Openness, External Risk, and Volatility: Implications for the Compensation Hypothesis
AbstractA central assumption in the globalization literature is that economic openness generates economic insecurity and volatility. Based on this assumption, scholars of international political economy have proposed the compensation hypothesis, which claims that globalization bolsters rather than undermines the welfare state by increasing public demand for social protection against externally generated economic instability. The openness-volatility link is dubious, however, on both theoretical and empirical grounds. In this study, I revisit the volatility assumption, focusing on a crucial difference between openness and external risk in their effect on volatility. My statistical analysis of a panel data set from 175 countries (1950 2002) finds a consistent effect of external risk on volatility of the major economic aggregates, but a largely insignificant effect of openness. These findings suggest that economic volatility may be a mistaken link in explaining the openness-spending nexus, calling for further research on the causal mechanisms linking the two.Earlier versions of this paper were presented at the 2002 Annual Meeting of the American Political Science Association, Boston, and at the 2004 Ph.D. Colloquium of the Interdisciplinary Studies Program, Florida Atlantic University. My deepest thanks go to the late Michael Wallerstein whose insights, guidance, and encouragement were indispensable for this research. I also thank Stephen Haggard, Dukhong Kim, Jeffrey Morton, Edward Schwerin, Yumin Sheng, and Yael Wolinsky-Nahmias for their invaluable support and thoughtful comments. Finally, I would like to appreciate the editor-in-chief and two anonymous reviewers for their perceptive criticisms that greatly improved this article.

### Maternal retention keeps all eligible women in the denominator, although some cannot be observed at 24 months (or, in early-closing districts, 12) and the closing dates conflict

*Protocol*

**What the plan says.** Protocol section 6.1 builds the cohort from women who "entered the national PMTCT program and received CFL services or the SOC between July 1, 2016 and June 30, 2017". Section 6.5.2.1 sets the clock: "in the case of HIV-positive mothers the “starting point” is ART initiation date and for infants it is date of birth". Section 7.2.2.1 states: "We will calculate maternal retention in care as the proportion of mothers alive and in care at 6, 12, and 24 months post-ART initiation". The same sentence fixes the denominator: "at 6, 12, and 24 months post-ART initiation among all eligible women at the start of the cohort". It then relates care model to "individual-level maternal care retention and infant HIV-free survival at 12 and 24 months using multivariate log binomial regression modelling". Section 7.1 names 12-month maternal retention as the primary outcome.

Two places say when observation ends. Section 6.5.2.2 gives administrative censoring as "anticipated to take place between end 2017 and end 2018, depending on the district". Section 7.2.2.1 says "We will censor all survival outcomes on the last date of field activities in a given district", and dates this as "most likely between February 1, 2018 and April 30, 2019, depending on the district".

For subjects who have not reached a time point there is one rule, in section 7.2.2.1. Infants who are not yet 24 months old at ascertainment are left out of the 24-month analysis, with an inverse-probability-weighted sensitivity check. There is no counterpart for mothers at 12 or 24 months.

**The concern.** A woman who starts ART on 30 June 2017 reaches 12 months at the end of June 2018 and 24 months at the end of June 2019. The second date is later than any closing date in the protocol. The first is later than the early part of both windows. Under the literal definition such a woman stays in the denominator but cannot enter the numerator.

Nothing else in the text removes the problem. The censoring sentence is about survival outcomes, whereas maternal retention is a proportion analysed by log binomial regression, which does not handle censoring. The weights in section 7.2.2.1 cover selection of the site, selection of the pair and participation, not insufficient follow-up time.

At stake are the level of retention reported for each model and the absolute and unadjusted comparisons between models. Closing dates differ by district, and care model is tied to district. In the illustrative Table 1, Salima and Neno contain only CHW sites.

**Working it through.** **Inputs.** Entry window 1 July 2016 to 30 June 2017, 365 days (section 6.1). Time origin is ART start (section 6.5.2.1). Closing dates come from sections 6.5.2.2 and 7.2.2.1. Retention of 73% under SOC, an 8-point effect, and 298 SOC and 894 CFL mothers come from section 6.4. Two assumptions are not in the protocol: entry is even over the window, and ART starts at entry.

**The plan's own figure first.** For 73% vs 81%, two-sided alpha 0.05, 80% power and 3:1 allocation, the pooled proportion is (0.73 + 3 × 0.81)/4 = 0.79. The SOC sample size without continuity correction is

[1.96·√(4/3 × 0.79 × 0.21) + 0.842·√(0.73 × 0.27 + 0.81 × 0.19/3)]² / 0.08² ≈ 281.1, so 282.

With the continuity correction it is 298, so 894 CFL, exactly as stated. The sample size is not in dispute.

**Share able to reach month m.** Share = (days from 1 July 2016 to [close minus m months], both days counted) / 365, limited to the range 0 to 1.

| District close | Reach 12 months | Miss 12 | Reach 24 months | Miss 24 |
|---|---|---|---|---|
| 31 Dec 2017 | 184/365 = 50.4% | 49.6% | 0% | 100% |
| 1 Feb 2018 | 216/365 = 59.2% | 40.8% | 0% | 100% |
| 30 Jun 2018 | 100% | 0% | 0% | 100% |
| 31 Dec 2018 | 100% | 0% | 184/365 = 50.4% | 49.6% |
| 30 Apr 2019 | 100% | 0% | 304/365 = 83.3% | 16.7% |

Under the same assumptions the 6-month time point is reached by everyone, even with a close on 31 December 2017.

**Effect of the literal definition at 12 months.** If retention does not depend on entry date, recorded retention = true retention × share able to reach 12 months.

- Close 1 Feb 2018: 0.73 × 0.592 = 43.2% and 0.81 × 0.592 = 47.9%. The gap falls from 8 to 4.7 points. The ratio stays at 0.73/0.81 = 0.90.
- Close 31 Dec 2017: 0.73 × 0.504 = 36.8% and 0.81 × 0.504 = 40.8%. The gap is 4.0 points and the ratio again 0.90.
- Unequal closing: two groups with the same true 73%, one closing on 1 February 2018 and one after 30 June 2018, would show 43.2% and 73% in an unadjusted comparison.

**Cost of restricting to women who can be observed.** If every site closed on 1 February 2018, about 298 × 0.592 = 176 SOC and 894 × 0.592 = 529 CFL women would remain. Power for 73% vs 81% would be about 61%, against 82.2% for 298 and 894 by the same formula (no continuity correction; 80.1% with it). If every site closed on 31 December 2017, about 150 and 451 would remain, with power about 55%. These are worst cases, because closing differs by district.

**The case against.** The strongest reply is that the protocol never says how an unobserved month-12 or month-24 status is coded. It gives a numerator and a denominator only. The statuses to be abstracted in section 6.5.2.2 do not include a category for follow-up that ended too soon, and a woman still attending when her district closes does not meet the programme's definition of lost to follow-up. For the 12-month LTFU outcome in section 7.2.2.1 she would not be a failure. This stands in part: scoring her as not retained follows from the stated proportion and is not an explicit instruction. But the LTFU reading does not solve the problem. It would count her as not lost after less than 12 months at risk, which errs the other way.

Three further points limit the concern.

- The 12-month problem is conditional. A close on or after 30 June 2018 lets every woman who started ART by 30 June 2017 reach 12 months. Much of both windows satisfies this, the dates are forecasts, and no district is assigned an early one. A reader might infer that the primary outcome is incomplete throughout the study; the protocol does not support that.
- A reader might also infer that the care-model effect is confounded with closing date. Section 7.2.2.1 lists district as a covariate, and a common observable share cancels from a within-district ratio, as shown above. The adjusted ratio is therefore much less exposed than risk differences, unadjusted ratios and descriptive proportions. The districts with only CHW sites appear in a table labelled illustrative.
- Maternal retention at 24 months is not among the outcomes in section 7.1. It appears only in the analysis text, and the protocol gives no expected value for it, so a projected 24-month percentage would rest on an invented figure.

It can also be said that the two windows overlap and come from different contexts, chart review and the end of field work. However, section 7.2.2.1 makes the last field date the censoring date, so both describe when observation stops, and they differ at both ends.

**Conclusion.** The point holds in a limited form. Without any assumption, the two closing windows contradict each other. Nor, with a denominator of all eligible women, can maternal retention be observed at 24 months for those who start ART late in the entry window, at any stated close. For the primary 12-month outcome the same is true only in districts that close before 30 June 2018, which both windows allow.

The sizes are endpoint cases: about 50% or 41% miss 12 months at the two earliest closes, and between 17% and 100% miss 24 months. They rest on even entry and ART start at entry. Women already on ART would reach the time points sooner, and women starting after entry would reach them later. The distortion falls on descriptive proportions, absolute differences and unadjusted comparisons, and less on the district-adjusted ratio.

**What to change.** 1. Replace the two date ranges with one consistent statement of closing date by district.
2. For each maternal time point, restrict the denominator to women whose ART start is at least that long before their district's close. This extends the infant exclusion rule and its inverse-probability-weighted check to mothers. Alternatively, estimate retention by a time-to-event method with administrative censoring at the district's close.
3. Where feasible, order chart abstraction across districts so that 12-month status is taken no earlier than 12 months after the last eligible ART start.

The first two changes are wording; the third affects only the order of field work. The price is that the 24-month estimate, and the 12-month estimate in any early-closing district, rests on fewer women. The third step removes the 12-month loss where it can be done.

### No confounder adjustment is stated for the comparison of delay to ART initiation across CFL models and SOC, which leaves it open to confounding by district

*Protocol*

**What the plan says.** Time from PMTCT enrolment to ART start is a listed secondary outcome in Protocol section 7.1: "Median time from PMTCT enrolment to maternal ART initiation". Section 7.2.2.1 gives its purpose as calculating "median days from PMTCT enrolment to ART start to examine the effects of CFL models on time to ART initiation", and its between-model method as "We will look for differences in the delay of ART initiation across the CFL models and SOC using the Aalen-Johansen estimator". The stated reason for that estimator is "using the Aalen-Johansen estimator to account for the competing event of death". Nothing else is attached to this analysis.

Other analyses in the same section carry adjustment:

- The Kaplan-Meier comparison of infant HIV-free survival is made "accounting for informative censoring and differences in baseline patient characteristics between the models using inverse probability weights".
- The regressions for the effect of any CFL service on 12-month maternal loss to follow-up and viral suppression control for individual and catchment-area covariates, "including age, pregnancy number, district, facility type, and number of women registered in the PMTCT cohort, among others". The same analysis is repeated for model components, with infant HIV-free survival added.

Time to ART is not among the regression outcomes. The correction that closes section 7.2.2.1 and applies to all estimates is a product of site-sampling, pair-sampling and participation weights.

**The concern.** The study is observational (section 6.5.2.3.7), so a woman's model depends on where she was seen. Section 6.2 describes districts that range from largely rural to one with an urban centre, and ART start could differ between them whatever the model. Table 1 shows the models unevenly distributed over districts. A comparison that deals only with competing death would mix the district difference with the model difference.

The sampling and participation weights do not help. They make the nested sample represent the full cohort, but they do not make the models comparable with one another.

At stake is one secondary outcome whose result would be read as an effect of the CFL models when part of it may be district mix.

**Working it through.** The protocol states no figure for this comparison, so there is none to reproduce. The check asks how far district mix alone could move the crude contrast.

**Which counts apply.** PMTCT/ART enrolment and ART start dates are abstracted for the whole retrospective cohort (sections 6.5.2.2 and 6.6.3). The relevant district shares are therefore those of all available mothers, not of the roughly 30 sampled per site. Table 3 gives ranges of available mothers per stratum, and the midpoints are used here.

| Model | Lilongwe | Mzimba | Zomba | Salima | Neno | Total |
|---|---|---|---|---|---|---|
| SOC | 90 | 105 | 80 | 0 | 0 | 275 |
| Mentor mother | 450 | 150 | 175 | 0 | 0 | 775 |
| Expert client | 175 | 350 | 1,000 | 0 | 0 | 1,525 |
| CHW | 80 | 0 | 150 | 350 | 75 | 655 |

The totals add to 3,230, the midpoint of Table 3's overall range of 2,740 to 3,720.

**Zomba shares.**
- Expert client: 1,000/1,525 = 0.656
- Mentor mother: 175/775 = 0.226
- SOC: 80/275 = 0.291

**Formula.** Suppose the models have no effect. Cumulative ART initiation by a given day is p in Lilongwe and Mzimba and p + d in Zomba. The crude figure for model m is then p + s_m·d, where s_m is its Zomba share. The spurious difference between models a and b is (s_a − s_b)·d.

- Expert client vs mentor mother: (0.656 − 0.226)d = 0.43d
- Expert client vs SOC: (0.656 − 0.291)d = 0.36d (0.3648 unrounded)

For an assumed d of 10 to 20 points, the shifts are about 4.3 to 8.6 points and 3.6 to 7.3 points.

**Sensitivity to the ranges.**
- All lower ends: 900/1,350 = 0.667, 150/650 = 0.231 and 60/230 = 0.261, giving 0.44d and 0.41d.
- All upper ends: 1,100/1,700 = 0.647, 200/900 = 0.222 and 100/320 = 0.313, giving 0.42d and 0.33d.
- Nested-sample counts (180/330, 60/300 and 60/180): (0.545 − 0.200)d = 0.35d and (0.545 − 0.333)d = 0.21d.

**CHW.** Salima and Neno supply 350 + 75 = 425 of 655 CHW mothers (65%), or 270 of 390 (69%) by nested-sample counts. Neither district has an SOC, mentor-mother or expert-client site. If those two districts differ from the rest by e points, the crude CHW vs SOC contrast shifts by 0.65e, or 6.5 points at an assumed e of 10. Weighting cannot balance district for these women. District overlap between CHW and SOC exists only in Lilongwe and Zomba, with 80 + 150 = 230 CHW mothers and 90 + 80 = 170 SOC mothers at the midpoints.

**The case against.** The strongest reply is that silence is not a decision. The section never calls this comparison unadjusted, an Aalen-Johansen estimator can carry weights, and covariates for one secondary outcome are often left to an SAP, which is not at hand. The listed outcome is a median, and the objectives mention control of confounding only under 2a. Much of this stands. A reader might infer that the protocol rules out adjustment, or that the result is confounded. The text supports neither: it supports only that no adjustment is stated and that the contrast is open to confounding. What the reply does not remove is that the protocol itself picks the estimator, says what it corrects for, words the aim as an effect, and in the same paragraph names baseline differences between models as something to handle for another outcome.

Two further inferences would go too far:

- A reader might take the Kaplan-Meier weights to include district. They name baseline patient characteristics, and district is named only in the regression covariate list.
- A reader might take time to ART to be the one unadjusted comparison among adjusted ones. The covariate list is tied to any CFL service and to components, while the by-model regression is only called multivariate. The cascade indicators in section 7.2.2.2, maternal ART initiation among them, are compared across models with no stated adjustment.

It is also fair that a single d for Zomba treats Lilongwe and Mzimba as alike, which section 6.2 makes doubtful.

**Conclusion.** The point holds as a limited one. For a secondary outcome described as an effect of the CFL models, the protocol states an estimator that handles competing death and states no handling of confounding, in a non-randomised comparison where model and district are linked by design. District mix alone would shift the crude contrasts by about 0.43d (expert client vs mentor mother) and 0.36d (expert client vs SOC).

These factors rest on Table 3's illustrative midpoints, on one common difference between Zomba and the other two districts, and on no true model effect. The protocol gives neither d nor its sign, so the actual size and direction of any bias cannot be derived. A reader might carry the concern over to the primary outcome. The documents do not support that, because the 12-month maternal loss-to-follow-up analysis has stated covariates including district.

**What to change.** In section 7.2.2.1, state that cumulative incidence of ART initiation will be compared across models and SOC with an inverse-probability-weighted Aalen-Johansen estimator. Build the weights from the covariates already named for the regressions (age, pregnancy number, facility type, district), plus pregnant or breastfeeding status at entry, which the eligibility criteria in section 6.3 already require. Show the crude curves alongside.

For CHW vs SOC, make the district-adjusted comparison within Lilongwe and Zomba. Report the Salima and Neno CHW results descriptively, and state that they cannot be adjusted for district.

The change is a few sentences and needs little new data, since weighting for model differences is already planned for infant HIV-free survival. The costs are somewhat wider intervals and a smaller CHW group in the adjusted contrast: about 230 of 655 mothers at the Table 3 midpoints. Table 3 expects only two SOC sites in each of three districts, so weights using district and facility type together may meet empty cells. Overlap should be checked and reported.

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Bibliographic InfoArticle provided by Cambridge University Press in its journal International Organization.
Volume (Year): 61 (2007)
Issue (Month): 01 (January)
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